Nov. 27 (Bloomberg) -- Lenders voted to allow Suzlon Energy Ltd., the Indian wind-turbine maker that defaulted on convertible bonds, to revamp about 110 billion rupees ($2 billion) of domestic debt, two people with knowledge of the matter said.
Suzlon will seek to restructure about 80 percent of its 140 billion rupees of debt, said the people who asked not to be identified because the information isn’t public. Suzlon is seeking a two-year moratorium on all repayments and interest costs followed by an eight-year payback period, one of the people said.
Suzlon surged 11 percent, the most in almost four months, to 17.10 rupees at the close in Mumbai. The company declined to comment, saying negotiations with lenders were confidential.
India’s corporate debt restructuring rules, set by the central bank, allow viable companies additional time to meet debt obligations. Suzlon’s lenders have 90 days to approve or make changes to the proposal with the possibility of a 180-day extension, according to the program’s rules on its website.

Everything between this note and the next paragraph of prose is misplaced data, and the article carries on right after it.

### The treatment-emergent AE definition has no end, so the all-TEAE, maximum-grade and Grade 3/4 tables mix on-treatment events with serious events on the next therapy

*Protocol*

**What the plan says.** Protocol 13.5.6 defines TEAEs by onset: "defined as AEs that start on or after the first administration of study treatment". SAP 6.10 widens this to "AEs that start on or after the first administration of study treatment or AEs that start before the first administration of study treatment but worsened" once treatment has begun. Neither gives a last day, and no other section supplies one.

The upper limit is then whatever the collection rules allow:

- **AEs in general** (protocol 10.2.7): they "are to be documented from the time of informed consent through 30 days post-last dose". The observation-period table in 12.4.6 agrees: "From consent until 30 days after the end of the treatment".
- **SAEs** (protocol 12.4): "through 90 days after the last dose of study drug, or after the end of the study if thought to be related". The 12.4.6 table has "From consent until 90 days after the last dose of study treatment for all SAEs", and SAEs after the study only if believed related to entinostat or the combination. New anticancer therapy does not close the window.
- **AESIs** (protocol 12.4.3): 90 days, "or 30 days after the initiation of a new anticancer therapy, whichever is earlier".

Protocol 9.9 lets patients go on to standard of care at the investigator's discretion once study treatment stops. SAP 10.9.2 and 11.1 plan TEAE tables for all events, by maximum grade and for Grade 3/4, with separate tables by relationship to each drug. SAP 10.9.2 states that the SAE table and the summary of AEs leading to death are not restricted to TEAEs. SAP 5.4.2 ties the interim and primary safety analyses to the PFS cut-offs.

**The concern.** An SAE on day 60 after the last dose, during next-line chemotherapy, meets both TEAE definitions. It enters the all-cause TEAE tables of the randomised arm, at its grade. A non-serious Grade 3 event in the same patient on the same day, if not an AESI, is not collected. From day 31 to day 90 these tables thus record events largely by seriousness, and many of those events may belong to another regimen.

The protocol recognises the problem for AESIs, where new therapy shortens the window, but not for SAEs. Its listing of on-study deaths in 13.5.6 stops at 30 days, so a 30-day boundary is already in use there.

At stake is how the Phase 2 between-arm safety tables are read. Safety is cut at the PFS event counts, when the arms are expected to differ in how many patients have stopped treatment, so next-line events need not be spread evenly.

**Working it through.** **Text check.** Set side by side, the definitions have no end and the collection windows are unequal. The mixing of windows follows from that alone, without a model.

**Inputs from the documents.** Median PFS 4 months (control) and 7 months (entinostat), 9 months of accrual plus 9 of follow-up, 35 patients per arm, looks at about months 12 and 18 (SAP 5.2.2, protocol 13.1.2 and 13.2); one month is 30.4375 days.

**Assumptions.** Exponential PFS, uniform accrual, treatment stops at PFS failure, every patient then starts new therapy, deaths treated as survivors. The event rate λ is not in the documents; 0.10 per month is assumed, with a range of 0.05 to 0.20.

About 20 banks are involved in the process led by the State Bank of India, one of the people said. Lenders had the option to reject Suzlon’s proposal as unfeasible and liquidate the company, according to program rules.
The proposal doesn’t cover Suzlon’s bonds and international borrowings. Suzlon failed to pay $209 million, the biggest convertible-note default by an Indian company, on Oct. 11. Negotiations with bondholders continue, one of the people said.
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